We conclude that race-based action like the City’s in this case is impermissible under Title VII unless the employer can demonstrate a strong basis in evidence that, had it not taken the action, it would have been liable under the disparate-impact statute. The respondents, we further determine, cannot meet that threshold standard. As a result, the City’s action in discarding the tests was a violation of Title VII. In light of our ruling under the statutes, we need not reach the question whether respondents’ actions may have violated the Equal Protection Clause.

The City’s contract with the New Haven firefighters’ union specifies additional requirements for the promotion process. Under the contract, applicants for lieutenant and captain positions were to be screened using written and oral examinations, with the written exam accounting for 60 percent and the oral exam 40 percent of an applicant’s total score. To sit for the examinations, candidates for lieutenant needed 30 months’ experience in the Department, a high-school diploma, and certain vocational training courses. Candidates for captain needed one year’s service as a lieutenant in the Department, a high-school diploma, and certain vocational training courses.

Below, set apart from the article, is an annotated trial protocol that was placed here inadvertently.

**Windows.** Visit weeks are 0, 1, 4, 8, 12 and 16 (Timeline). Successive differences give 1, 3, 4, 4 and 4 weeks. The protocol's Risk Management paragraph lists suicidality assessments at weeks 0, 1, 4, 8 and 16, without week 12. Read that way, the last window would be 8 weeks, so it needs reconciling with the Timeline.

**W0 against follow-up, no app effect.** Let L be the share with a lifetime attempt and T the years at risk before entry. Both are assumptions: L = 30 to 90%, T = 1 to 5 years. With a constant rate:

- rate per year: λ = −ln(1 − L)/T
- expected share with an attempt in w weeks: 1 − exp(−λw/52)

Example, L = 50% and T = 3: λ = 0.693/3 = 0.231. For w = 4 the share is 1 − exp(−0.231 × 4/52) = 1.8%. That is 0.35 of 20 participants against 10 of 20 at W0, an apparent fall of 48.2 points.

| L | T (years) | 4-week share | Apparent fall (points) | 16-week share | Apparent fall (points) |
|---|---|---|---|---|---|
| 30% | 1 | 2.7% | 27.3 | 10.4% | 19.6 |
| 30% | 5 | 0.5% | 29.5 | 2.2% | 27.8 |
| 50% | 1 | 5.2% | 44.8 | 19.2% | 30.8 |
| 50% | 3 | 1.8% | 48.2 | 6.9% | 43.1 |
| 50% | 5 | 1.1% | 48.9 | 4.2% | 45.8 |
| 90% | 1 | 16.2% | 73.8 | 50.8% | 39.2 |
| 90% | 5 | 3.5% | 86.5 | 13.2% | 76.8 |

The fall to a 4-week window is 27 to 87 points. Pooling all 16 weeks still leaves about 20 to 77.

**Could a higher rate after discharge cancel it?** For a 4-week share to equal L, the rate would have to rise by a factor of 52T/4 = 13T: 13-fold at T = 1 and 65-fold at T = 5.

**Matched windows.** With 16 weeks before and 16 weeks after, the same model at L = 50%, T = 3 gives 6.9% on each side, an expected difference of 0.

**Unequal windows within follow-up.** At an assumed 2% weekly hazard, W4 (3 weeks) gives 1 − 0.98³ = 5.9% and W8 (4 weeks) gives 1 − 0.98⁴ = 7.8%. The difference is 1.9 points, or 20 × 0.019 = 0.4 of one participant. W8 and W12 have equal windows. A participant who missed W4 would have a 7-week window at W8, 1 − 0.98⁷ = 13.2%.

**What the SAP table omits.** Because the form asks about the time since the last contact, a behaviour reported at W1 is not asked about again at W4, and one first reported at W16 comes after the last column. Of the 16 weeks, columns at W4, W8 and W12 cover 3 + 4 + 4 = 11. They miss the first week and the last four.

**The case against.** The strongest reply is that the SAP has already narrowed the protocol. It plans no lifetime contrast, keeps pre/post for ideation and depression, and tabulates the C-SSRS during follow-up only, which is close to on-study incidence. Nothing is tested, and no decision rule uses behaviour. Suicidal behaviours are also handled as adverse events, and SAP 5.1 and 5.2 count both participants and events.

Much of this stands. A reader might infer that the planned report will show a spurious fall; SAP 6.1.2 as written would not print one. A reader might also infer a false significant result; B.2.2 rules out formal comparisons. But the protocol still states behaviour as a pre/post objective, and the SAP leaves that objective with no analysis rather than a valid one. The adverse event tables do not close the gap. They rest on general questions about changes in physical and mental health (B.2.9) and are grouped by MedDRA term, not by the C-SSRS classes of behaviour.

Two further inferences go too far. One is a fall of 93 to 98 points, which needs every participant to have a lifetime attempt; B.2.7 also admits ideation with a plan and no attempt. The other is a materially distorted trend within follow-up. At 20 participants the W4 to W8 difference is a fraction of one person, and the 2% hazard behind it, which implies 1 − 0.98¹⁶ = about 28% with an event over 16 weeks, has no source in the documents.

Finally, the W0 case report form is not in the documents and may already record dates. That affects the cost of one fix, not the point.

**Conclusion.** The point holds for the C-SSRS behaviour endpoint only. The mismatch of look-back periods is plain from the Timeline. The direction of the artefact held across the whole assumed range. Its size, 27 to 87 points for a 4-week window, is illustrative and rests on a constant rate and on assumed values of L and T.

After reviewing bids from various consultants, the City hired Industrial/Organizational Solutions, Inc. (IOS) to develop and administer the examinations, at a cost to the City of $100,000. IOS is an Illinois company that specializes in designing entry-level and promotional examinations for fire and police departments examinations…[which]…would not unintentionally favor white candidates.

Candidates took the examinations in November and December 2003. Seventy-seven candidates completed the lieutenant examination—43 whites, 19 blacks, and 15 Hispanics. Of those, 34 candidates passed—25 whites, 6 blacks, and 3 Hispanics. 554 F. Supp. 2d, at 145. Eight lieutenant positions were vacant at the time of the examination. As the rule of three operated, this meant that the top 10 candidates were eligible for an immediate promotion to lieutenant. All 10 were white. Ibid. Subsequent vacancies would have allowed at least 3 black candidates to be considered for promotion to lieutenant.